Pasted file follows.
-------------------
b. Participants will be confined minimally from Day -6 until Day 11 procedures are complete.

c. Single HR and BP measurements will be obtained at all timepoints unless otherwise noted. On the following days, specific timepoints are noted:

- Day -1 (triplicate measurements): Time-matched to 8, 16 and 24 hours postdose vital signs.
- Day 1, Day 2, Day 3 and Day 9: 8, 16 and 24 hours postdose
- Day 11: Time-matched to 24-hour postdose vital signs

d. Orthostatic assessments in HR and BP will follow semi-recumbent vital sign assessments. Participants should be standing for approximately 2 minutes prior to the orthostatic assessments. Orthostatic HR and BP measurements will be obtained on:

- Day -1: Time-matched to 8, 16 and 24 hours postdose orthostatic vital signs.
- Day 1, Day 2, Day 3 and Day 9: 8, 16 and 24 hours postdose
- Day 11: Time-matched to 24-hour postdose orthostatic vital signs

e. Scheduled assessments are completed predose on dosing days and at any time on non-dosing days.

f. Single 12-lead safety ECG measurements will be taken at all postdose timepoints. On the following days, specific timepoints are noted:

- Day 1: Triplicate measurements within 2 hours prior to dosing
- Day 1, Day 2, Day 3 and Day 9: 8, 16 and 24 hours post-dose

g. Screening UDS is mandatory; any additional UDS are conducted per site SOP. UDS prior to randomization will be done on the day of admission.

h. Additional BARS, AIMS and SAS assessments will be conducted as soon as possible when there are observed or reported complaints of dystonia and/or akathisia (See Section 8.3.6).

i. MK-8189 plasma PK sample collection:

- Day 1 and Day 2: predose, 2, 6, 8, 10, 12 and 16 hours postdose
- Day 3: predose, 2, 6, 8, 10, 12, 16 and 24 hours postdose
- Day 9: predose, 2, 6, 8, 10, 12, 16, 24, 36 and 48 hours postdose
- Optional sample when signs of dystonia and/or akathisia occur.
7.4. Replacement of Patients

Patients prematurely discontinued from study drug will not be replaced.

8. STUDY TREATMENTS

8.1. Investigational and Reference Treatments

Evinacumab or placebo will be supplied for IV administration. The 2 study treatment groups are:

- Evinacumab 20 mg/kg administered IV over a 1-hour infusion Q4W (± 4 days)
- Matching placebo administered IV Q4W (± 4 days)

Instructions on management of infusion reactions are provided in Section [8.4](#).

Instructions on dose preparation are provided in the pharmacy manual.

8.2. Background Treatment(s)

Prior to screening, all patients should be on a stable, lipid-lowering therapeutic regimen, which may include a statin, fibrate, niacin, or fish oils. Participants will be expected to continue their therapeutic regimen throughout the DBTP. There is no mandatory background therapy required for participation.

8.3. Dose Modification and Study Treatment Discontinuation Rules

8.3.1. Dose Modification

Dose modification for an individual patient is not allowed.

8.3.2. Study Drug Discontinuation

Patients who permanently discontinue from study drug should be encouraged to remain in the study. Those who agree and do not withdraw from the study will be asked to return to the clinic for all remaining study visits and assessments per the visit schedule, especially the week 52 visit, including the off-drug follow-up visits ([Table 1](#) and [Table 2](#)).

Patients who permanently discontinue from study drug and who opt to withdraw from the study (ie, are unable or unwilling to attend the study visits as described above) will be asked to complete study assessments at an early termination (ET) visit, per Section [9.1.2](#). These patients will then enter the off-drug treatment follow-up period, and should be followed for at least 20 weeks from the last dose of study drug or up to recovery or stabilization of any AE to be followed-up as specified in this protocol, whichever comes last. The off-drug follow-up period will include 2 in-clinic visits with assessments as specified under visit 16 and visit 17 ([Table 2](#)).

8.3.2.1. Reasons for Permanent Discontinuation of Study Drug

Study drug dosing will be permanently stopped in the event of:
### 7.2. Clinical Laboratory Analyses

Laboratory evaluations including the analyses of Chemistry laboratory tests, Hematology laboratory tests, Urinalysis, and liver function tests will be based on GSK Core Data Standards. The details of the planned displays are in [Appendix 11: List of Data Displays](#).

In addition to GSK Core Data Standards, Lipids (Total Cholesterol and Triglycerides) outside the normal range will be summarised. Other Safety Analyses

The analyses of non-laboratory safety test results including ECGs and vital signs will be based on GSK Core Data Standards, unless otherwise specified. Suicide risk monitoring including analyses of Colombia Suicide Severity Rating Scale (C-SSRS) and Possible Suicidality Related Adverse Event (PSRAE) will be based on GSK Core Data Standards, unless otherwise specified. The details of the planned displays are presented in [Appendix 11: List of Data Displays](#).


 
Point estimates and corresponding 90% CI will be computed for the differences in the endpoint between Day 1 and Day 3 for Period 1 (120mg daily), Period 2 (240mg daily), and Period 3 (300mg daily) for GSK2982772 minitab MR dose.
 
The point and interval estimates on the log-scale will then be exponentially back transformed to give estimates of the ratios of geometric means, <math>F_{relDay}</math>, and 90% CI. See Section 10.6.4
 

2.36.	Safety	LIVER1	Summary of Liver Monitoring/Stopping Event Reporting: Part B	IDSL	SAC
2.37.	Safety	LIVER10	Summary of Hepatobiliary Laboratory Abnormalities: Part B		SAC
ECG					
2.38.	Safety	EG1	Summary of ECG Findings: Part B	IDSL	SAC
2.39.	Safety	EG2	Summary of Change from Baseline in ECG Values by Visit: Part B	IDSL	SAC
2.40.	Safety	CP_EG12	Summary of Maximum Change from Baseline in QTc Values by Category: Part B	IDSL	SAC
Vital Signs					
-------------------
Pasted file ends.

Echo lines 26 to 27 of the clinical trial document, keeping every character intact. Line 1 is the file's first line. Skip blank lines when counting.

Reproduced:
- Evinacumab 20 mg/kg administered IV over a 1-hour infusion Q4W (± 4 days)
- Matching placebo administered IV Q4W (± 4 days)